In May of 2014, our darling third child was born.
In June of 2014, we drove 14 hours to Disney.
Suffice it to say – we were tired.
To prepare for the drive, I spent hours on Pinterest during the middle of the night feedings coming up with fantastic ideas for entertaining our then five and three-year-old (we left the newborn with grandma).
I assembled baggies of activities.
I even had my husband make cookie sheets into trays that connected to their car seats with velcro.
I just knew this would be a fantastic travel experience!
Somewhere in Louisiana we stopped and bought a DVD player for the car.
The pipe cleaners spilled and the beads scattered and the Playdoh got carpet fuzz in it and the stickers were put on the car windows and on and on.
Oh, and our three-year-old son started running a fever.
That trip completely changed my mentality about travel with kids.
Our family now has only one rule and this is it:
Do what works.
If that means letting your kids watch the same Daniel Tiger episode on repeat for three hours straight, do it.
If that means giving all of your kids Dramamine but still keeping several Rubbermaid containers within arms reach, do it.
If that means packing special snacks and tossing them to the back of the Suburban to push on for one more hour before stopping, do it.
All moms love the idea of having kids that sit and play with pipe cleaners for hours, eat organic gluten-free Sun Butter and jelly sandwiches without smearing it all over everything, and speak kindly to each other when asking for another kale chip.
And if this describes your family that is so awesome.
Stop reading now because you have everything figured out, and there is absolutely nothing I can help you with.
Because I don’t have it all figured out, and every single road trip makes me regret even leaving the house.
My oldest daughter HATES to sleep and will fight it until she is delirious. This rules out traveling at night while the kids sleep because she is nocturnal.
My oldest son is actually a crotchety 71-year-old trapped in a six-year-old’s body. Traveling with him means enduring complaints shouted at an unnecessarily high volume that include gems such as “sore bones” and “loud kids.”
My youngest daughter gets carsick. Which sounds normal enough, but somehow she always takes us by surprise. And even if we manage to get her to vomit into a container instead of all over herself, we still have to endure the smell. *gag*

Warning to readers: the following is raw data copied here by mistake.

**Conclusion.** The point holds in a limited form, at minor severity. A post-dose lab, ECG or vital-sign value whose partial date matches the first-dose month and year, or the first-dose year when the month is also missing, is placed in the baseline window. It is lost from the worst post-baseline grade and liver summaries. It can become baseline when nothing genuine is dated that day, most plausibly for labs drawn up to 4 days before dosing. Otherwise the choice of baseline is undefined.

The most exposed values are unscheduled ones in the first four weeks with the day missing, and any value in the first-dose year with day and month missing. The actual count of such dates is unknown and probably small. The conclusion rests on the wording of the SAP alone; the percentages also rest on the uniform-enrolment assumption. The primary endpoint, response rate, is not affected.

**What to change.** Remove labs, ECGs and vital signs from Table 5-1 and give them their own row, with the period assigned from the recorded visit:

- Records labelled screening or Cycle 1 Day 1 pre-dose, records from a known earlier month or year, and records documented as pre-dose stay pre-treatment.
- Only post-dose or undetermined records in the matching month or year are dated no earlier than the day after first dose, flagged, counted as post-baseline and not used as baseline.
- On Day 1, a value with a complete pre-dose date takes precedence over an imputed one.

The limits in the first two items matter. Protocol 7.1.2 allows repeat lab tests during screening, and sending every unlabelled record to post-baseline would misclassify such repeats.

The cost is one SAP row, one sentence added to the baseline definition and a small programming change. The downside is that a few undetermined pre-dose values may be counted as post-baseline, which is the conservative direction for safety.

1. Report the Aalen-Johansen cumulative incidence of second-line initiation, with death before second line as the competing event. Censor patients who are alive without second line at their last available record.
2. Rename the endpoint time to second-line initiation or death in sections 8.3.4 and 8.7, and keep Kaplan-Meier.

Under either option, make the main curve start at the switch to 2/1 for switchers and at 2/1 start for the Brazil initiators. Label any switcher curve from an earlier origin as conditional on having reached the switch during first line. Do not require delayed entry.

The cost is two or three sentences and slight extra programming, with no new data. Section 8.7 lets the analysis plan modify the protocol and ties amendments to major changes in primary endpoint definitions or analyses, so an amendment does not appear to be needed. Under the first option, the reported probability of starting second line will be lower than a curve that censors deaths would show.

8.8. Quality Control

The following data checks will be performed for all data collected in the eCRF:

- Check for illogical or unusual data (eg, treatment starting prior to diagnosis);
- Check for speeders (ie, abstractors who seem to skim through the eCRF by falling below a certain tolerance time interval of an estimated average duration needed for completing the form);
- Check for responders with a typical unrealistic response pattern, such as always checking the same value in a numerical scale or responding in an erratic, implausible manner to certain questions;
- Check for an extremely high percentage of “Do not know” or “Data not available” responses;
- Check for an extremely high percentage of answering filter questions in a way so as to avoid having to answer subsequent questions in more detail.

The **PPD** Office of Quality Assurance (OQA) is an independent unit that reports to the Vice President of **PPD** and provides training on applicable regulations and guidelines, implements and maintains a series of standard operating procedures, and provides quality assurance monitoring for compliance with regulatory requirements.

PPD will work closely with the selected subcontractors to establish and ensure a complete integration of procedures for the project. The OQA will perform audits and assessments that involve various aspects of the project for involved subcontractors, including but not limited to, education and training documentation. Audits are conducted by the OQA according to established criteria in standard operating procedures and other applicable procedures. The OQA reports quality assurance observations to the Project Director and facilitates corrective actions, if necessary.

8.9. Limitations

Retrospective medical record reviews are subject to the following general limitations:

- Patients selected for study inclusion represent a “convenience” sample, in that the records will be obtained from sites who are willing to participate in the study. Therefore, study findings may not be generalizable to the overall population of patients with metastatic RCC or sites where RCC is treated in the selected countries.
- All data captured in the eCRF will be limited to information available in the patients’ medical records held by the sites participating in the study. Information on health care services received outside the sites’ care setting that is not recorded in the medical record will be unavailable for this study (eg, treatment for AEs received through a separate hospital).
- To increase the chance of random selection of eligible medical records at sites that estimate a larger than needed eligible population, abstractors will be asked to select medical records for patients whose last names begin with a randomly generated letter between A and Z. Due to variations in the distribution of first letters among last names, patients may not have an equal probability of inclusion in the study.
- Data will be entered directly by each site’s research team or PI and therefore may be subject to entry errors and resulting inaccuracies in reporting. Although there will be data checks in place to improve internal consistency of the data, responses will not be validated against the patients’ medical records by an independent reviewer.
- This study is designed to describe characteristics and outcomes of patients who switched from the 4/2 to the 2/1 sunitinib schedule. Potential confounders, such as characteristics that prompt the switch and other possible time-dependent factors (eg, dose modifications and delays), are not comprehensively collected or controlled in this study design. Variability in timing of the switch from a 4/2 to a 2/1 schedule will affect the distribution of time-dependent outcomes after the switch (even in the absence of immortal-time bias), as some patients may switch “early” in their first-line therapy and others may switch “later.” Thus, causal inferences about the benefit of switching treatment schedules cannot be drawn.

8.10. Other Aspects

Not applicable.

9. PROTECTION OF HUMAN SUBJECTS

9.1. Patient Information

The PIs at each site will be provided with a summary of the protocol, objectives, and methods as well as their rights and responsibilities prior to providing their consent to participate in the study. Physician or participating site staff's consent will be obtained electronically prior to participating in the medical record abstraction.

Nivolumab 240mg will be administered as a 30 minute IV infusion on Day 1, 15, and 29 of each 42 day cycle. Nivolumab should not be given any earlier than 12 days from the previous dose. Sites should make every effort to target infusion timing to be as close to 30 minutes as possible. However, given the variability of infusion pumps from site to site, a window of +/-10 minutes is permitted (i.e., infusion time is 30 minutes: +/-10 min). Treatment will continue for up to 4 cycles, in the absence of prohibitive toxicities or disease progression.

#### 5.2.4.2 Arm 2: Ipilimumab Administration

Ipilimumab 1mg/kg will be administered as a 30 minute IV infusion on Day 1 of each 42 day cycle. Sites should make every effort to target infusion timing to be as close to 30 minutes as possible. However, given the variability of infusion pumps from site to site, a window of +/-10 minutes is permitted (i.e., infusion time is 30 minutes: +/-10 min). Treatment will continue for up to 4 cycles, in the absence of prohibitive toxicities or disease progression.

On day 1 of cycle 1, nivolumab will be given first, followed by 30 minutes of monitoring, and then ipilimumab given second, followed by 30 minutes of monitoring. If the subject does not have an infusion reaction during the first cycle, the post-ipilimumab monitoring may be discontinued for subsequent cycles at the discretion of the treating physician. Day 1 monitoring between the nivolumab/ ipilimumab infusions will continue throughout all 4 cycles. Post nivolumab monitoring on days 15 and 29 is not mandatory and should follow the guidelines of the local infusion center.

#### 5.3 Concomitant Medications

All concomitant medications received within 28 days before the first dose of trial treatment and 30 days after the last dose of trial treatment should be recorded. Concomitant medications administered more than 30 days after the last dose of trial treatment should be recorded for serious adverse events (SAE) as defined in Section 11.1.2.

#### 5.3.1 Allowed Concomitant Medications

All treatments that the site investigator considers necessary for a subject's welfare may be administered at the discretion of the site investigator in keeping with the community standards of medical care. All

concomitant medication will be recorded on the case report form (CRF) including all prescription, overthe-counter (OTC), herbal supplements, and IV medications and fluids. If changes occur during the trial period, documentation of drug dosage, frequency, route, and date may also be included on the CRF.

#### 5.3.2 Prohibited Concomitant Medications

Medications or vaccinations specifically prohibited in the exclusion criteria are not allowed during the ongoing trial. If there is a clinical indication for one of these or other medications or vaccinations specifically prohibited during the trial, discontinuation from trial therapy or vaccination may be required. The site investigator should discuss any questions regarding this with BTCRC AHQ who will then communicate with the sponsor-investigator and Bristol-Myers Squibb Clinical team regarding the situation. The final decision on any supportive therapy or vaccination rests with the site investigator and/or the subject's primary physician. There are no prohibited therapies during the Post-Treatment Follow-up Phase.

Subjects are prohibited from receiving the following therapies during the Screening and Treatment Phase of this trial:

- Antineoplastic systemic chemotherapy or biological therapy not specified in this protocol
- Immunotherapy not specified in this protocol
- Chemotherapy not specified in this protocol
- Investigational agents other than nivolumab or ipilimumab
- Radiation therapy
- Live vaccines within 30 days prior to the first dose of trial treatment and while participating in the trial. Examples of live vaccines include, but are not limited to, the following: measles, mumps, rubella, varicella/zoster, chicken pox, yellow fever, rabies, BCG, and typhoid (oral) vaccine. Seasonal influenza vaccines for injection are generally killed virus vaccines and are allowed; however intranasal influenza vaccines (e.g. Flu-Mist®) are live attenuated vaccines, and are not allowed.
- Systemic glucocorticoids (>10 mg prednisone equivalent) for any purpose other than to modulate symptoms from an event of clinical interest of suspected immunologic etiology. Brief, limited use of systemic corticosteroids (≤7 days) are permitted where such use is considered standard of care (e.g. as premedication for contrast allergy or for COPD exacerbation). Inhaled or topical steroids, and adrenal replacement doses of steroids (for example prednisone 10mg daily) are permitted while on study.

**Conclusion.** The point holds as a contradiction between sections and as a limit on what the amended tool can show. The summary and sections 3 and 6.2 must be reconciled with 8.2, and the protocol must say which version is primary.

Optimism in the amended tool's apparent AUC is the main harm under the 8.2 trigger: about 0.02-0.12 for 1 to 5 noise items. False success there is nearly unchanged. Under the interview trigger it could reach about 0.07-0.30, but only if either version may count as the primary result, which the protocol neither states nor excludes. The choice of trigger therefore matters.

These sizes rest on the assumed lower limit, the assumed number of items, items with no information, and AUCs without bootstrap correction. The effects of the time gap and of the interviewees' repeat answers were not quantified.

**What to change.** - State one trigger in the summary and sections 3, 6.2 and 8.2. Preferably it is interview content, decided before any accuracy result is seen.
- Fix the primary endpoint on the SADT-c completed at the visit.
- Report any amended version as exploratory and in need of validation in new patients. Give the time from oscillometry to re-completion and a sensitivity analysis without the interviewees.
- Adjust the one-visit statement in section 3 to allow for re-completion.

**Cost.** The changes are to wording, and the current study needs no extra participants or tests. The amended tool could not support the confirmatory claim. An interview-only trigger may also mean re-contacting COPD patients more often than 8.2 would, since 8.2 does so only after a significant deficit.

Our youngest son is one and is a total X factor. There have been trips that he’s entertained himself with a single Little People policeman for hours and trips that he’s been discontent with every toy we packed.
This is what the Anthony family is working with, so we do whatever it takes to simply make it to the destination.
In our case, we have three DVD players with headphones and a ton of DVDs.
We give all the kids Dramamine because throw up is disgusting and inevitable without it.
We drive as fast and far as we can until the kids are losing their collective mind.
Then, we stop at a Chick-fil-A so they can play, and we can eat some delicious chicken.
Then we get back in the car and start over.
This is what works for us in this season of life.
So, figure out what works for your family.
We cleaned vomit out of car seats at least a dozen times before we figured out that these Rubbermaid containers worked best for catching and containing it.
And despite all the difficulties of traveling with kids, I still think traveling with kids is worth it.
It’s worth it to travel to see family or go on an adventure together. Vacations are a necessary part of life, so we push through the travel time to get to the location.
Worst case scenario: you have a ton of really great family stories.
Every time we drive past a particular gas station in Temple, Texas, our oldest daughter points it out to remind us of the time her little sister threw up 45 minutes from home and 6 hours from the beach.
And then 45 minutes from the beach house and six hours from home.
I’m sure as they get older, some of it will change.
But not all of it.
Because the point of traveling with kids is to get us all to the destination safely.
The journey isn’t something we can enjoy much right now, and honestly, I’m okay with that.
I’ve never been much for road trips.
Maybe someday we will want to just drive across the U.S. or at least purposely go slowly to enjoy the sights. But if that day comes, we will need to drive something better than a fourteen-year-old Suburban that smells of Cheerio dust and gym socks.
What are your tips for traveling with kids?
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